Everything you always wanted to know about Sawant’s rent control bid but were afraid to ask

Sawant’s check boxes from 2017 could add another check in 2020 — though “TAX THE RICH” needs more work

Monday night, the Seattle City Council’s Renter’s Rights Committee, chaired by District 3 representative Kshama Sawant, will discuss draft legislation for rent control at City Hall during a public hearing. It’s a cornerstone moment in the final months of her term and in her race to retain her seat in November.

Sawant’s draft legislation follows her six-year-old call for rent control, a 2015 City Council resolution supporting the repeal of a State-wide rent control ban, plus an April letter from the Seattle’s Renters’ Commission urging the council and Mayor Jenny Durkan to pass a rent control ordinance in Seattle.

In the letter, the commission’s co-chairs noted that “the unpredictability and rate of rent increases in the past decade has caused a massive burden on renters which has led to both homelessness and displacement of Seattleites.”

So, what does rent control mean to Sawant?

It’s an umbrella term that can mean different things depending on specific rules and regulations. Overall, rent control, in some cases also called rent stabilization, means limiting rent increases. This can happen in various ways: it can be tied to inflation, the cap can apply only per tenancy or beyond the duration of a tenancy, and come with or without restrictions on evictions. Some include only buildings of a certain age and exempt new buildings.

Here are a few more questions about the whole thing — and as many answers as we have heading into Monday night’s session.

What does Sawant propose? Sawant’s office remained tight-lipped about the details of the draft legislation ahead of the committee meeting on Monday. What is clear: rent increases would be tied to inflation (around 2% or 3% per year), and the legislation will be “free of corporate loopholes.” 

What does “free of corporate loopholes” mean? In other states, landlords have found ways to work around rent control by converting rental units to condo’s, for example. Other so-called “loopholes” includes rent control not applying to ADU’s and single-family homes. Another famous “loophole” is “vacancy decontrol,” which means landlords can raise the rent after a tenant leaves a rent-controlled apartment, charging whatever they want to the next tenant.

By contrast, vacancy control caps the rent on a unit even after someone moves out, and Sawant’s legislation will likely include this. It’s not clear yet what other “loopholes” the legislation will address.

How realistic is the plan? There is one major roadblock: a state-wide ban on rent control. The bill in question, backed by pro-developer lobbyists, dates back to 1981. State legislators will have to repeal that ban. Sawant’s draft legislation says that rent control will go into effect in Seattle as soon as the state-wide ban is lifted.

So Olympia needs to be convinced. What is Sawant’s strategy here? Winning rent control in Seattle and building a “movement” will put pressure on Olympia, Sawant argues. “After our movement wins these policies in Seattle, the goal is to build mass protests for the next session of the legislature in Olympia,” Sawant notes in her Rent Control FAQ.

Sawant did not say whether her office was working with legislators in Olympia as well.

But organizers, such as Be:Seattle and the Tenants Union, part of a coalition of over a dozen groups behind the Seattle Needs Rent Control Campaign, have extended their efforts to other parts of the state, including Bellingham, Tacoma, Yakima, and other places. Since the launch of the Rent Control campaign, over 12.000 people have signed on to the petition.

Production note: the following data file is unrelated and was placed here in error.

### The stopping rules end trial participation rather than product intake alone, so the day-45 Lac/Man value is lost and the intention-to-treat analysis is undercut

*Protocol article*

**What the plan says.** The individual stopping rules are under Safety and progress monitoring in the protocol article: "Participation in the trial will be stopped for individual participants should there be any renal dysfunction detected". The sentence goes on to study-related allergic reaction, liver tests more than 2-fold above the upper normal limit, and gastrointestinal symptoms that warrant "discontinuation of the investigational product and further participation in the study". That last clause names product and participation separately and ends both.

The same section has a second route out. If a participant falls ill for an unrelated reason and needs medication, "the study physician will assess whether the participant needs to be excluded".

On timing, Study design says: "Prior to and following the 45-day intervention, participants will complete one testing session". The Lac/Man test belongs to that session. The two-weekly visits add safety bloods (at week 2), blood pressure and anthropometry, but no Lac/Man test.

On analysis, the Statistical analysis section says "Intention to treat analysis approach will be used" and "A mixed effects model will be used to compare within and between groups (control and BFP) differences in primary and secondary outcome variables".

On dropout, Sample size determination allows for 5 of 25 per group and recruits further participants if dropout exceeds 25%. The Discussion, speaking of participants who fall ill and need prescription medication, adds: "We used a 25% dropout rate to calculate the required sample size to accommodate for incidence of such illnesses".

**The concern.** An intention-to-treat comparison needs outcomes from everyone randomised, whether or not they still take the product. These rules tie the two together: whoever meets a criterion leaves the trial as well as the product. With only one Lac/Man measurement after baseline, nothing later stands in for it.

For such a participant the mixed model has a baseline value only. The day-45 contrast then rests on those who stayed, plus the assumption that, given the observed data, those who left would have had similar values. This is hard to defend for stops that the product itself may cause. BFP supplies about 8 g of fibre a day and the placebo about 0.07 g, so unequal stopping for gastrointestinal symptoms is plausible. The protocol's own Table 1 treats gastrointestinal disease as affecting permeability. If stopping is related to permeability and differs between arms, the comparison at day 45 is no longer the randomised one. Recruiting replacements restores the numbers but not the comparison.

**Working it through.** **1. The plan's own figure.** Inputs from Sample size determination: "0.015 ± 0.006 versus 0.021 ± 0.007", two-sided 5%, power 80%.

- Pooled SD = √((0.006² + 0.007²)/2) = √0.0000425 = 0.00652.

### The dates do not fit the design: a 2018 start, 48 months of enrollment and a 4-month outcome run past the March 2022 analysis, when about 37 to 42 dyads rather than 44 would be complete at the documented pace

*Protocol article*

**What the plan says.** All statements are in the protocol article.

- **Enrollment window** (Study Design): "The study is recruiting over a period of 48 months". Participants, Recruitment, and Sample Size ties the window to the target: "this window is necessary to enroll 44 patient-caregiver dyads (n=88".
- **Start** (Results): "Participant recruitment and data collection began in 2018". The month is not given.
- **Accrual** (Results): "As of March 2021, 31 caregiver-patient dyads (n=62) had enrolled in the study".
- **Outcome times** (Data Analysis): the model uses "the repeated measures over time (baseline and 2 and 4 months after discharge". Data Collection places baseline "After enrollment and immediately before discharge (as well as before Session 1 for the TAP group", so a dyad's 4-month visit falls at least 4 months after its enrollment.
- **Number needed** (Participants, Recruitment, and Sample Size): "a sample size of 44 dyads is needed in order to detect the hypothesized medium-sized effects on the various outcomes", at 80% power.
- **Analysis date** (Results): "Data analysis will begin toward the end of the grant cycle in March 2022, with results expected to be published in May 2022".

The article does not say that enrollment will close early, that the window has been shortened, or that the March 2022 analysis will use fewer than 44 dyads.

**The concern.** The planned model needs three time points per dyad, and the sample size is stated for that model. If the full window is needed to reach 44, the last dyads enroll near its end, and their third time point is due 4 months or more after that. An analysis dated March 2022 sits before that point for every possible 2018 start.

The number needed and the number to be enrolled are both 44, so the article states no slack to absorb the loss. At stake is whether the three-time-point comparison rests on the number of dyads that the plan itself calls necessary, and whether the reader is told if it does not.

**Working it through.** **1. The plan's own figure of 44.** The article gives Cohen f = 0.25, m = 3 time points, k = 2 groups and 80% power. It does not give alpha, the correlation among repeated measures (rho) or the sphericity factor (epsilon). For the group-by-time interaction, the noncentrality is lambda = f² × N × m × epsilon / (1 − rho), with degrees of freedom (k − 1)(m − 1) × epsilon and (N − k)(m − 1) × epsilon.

“Seattle led on $15, it can lead on rent control as well,” Sawant said in an email.

Will her strategy be similar to her 15$ minimum wage strategy? Sawant’s office didn’t directly respond to a question about it. But let’s go back in time a bit, to the $15 minimum wage negotiations in 2014. The $15 Now campaign held the threat of a much more aggressive minimum-wage package ballot measure over the head of elected officials, which some say has helped speed up and expand the compromise then made.

When rent control was approved by the Sacramento City Council this summer, that was partly a compromise to avoid a more strict rent control ballot measure. It had been approved for the 2020 ballot after it received roughly 44,000 signatures.

If Olympia is convinced, how soon can the ban be repealed? State legislator Nicole Macri’s ordinance to repeal the ban died in committee last year and the earliest the legislature can restart those efforts is 2020.

By then, of course, Seattle will have a different-looking City Council, with seven seats up for re-election this November, including Sawant’s. A new council could be another potential roadblock if the Council Bill is not approved before the new council members, even if it includes Sawant, are sworn in.

Why now? The draft legislation follows an April letter from the Seattle’s Renters’ Commission urging the Council and Mayor to pass a rent control ordinance in Seattle, and ties in with Sawant’s re-election campaign call for Rent Control.

In an email, Sawant said “the legislature has failed to act,” and pointed to the affordability crisis as the reason for urgency, as well as “nationwide momentum.”

Recent state-wide rent control measures (which cap rent-rises at around 7 percent plus consumer price index, averaging 2.5% a year) have passed in Oregon and California. In June, New York lawmakers, in defiance of an intense lobbying campaign by the real estate industry, passed new rent (control) laws closing loopholes that allowed landlords to raise rents or deregulate properties. It also allowed localities in the state to adopt their own rent regulation.

What do supporters say about rent control? Supporters argue rent control gives renters stability and predictability. It also helps people stay in their neighborhoods, housing advocates say, which means people can benefit from more immaterial gains: a neighborhood support network, proximity to schools and jobs, and others.